Awards - ICPC 2016
Most Influential Paper
Dawn Lawrie, Christopher Morrell, Henry Feild, and David Binkley
Readers of programs have two main sources of domain information: identifier names and comments. When functions are uncommented, as many are, comprehension is almost exclusively dependent on the identifier names. Assuming that writers of programs want to create quality identifiers (e.g., include relevant domain knowledge) how should they go about it? For example, do the initials of a concept name provide enough information to represent the concept? If not, and a longer identifier is needed, is an abbreviation satisfactory or does the concept need to be captured in an identifier that includes full words? Results from a study designed to investigate these questions are reported. The study involved over 100 programmers who were asked to describe twelve different functions. The functions used three different "levels" of identifiers: single letters, abbreviations, and full words. Responses allow the level of comprehension associated with the different levels to be studied. The functions include standard algorithms studied in computer science courses as well as functions extracted from production code. The results show that full word identifiers lead to the best comprehension; however, in many cases, there is no statistical difference between full words and abbreviation
Identifying Functionally Similar Code in Complex Codebases | PDF
Fang-Hsiang Su, Jonathan Bell, Gail Kaiser, and Simha Sethumadhavan
Identifying similar code in software systems can assist many software engineering tasks such as program understanding and software refactoring. While most approaches focus on identifying code that looks alike, some techniques aim at detecting code that functions alike. Detecting these functional clones — code that functions alike — in object oriented languages remains an open question because of the difficulty in exposing and comparing programs’ functionality effectively. We propose a novel technique, In-Vivo Clone Detection, that detects functional clones in arbitrary programs by identifying and mining their inputs and outputs. The key insight is to use existing workloads to execute programs and then measure functional similarities between programs based on their inputs and outputs, which mitigates the problems in object oriented languages reported by prior work. We implement such technique in our system, HitoshiIO, which is open source and freely available. Our experimental results show that HitoshiIO detects more than 800 functional clones across a corpus of 118 projects. In a random sample of the detected clones, HitoshiIO achieves 68+% true positive rate with only 15% false positive rate.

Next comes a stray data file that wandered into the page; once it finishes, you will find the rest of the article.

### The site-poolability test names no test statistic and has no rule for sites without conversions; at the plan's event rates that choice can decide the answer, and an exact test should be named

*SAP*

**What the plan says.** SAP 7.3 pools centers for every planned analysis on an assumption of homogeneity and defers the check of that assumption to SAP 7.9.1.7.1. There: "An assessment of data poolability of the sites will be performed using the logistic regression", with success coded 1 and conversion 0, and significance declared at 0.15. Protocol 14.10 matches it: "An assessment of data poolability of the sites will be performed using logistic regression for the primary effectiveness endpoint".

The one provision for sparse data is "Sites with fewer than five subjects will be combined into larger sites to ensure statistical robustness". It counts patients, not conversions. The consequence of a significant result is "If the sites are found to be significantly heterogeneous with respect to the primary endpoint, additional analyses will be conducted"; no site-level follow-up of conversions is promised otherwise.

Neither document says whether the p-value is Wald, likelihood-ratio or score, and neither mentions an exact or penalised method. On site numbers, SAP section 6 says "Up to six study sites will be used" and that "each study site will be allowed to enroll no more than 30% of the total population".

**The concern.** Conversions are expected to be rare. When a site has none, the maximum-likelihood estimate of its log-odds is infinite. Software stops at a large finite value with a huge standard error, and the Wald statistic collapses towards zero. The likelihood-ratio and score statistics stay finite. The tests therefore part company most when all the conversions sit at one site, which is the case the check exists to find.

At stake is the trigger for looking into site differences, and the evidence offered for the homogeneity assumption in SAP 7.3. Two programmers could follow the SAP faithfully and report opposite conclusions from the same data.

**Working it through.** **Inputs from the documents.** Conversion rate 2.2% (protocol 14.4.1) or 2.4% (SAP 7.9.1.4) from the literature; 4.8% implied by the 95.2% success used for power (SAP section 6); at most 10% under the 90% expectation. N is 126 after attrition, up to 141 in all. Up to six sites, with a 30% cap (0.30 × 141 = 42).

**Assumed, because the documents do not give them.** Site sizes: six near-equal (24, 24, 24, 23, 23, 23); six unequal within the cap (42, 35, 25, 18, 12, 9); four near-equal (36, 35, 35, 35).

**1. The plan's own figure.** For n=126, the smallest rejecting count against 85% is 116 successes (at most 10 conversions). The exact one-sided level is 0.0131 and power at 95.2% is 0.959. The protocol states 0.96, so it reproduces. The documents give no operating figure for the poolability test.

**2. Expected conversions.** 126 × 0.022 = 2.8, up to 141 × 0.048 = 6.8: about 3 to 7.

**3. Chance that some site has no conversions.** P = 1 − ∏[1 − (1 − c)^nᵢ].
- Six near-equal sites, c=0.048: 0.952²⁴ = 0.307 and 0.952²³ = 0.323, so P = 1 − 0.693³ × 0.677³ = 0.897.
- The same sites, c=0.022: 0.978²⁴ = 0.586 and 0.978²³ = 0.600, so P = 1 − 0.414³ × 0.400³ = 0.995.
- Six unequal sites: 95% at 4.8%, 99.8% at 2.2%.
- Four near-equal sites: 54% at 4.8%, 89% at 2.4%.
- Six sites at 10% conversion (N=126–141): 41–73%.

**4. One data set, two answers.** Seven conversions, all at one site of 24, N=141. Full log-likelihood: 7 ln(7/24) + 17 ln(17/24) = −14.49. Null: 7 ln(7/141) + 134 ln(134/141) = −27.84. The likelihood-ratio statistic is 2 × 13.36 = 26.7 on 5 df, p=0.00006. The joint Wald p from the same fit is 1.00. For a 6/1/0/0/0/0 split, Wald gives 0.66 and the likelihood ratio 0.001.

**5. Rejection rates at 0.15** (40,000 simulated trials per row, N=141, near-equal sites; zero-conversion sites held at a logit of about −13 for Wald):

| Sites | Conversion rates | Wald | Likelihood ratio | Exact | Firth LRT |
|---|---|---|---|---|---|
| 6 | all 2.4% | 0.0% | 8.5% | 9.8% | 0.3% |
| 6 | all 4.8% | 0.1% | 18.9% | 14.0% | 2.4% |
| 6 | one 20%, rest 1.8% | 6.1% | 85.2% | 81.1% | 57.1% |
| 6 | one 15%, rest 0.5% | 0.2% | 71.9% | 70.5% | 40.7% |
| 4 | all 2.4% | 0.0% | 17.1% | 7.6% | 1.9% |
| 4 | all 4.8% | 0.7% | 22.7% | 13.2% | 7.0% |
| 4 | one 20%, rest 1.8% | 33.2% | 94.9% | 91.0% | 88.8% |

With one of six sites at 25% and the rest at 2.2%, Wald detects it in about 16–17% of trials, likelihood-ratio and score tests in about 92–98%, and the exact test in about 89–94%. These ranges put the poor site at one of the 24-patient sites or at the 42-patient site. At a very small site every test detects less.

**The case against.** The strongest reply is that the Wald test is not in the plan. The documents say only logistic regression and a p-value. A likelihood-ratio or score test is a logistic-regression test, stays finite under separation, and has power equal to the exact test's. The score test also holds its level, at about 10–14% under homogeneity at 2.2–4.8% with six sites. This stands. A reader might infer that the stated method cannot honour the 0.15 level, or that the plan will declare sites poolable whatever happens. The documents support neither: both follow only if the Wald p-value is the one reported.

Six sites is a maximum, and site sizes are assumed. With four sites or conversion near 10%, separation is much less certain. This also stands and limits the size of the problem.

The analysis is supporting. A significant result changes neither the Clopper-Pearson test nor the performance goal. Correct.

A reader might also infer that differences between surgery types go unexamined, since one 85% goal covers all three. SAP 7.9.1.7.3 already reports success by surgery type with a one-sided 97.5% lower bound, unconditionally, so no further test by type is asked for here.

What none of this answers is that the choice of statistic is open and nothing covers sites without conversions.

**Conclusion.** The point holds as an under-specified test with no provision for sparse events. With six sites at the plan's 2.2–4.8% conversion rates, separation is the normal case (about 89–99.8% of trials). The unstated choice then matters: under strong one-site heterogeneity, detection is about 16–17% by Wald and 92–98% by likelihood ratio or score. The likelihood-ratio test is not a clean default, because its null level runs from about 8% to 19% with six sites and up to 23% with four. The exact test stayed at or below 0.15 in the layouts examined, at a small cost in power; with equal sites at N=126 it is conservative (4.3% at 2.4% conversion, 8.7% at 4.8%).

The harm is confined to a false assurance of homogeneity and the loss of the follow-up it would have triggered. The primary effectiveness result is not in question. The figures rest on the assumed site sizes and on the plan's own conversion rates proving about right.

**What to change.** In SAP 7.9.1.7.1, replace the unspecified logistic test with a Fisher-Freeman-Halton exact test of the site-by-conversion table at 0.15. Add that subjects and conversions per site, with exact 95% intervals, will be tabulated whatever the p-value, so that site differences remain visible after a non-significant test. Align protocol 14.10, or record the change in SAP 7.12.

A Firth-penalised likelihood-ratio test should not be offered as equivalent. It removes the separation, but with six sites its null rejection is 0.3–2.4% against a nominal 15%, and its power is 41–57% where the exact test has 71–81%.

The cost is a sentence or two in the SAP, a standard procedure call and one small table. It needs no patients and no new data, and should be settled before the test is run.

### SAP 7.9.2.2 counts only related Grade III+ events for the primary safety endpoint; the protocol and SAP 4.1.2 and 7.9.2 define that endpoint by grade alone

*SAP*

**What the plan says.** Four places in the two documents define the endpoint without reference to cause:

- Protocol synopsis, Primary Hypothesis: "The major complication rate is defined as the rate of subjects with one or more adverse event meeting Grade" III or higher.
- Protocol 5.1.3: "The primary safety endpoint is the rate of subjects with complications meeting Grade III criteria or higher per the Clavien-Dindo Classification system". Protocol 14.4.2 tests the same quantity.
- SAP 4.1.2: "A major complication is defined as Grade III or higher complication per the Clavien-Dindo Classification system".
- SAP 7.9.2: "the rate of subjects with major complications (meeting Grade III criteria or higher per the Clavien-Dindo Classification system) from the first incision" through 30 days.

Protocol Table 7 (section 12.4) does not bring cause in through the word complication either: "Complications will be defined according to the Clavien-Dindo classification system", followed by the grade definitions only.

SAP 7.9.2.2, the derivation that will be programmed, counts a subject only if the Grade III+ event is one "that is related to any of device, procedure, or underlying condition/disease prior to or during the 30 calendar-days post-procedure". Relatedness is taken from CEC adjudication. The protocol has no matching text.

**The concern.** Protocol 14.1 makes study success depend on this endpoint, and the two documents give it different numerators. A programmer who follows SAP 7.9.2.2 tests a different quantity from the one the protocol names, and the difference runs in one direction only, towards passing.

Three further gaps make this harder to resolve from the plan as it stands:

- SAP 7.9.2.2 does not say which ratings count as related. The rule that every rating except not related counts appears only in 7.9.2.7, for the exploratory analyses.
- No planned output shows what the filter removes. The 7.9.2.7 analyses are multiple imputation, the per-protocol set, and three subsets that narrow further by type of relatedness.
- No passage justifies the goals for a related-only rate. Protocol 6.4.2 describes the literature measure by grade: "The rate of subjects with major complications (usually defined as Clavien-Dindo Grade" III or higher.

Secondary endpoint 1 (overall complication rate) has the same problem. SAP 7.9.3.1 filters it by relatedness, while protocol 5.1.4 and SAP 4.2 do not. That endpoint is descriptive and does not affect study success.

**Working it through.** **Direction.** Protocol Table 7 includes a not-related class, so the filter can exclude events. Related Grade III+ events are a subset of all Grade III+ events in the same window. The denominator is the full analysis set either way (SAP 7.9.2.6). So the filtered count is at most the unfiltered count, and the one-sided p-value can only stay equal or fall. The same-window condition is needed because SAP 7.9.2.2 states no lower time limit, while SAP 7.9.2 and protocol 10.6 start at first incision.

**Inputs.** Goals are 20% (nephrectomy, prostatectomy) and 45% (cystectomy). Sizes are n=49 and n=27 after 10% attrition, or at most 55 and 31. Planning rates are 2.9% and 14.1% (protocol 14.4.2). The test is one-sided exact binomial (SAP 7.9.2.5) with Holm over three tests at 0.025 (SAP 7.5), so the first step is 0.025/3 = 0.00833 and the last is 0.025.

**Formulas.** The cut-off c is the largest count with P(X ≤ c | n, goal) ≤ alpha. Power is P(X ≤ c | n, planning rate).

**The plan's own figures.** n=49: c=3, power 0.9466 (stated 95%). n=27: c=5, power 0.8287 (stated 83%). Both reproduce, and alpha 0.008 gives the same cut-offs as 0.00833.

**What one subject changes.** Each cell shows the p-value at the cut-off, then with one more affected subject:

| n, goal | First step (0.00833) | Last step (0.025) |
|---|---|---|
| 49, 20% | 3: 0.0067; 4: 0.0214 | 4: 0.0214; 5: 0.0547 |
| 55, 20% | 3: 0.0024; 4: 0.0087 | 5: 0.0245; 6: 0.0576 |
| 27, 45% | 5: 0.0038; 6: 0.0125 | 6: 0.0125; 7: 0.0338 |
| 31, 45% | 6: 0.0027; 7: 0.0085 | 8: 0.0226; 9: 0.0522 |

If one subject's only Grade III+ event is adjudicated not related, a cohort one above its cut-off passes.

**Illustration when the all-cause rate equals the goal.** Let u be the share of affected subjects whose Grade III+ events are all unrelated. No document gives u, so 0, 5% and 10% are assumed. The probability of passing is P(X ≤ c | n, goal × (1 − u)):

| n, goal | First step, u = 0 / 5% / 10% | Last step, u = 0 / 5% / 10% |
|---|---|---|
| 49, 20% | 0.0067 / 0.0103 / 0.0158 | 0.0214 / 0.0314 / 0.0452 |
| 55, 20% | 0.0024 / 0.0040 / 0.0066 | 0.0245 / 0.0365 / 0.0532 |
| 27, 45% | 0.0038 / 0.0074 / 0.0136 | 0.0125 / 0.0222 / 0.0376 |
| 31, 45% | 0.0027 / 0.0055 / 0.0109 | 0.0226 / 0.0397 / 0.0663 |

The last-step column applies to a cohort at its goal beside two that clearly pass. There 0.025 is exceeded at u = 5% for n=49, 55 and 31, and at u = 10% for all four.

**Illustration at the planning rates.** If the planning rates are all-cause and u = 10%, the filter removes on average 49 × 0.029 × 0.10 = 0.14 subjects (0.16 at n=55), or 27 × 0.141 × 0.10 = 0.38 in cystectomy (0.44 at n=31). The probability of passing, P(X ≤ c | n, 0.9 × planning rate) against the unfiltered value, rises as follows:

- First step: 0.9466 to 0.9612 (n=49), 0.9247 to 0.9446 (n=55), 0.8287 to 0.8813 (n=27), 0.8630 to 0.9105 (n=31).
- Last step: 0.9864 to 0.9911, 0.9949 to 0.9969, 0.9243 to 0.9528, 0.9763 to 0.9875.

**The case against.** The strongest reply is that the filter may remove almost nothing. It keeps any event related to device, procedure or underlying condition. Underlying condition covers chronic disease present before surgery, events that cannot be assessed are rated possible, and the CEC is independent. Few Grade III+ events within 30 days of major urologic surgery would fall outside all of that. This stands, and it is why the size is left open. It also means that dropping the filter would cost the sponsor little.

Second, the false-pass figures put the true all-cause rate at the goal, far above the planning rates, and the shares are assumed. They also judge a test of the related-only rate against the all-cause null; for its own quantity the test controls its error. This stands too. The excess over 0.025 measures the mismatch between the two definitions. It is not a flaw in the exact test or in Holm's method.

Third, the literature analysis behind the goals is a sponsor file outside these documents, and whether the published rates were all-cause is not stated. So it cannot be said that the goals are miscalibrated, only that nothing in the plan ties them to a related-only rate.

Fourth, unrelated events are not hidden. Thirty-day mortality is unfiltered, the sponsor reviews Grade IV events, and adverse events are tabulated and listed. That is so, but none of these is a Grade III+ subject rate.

Improving Code Readability Models with Textual Features | PDF
Simone Scalabrino, Mario Linares-Vásquez, Denys Poshyvanyk, and Rocco Oliveto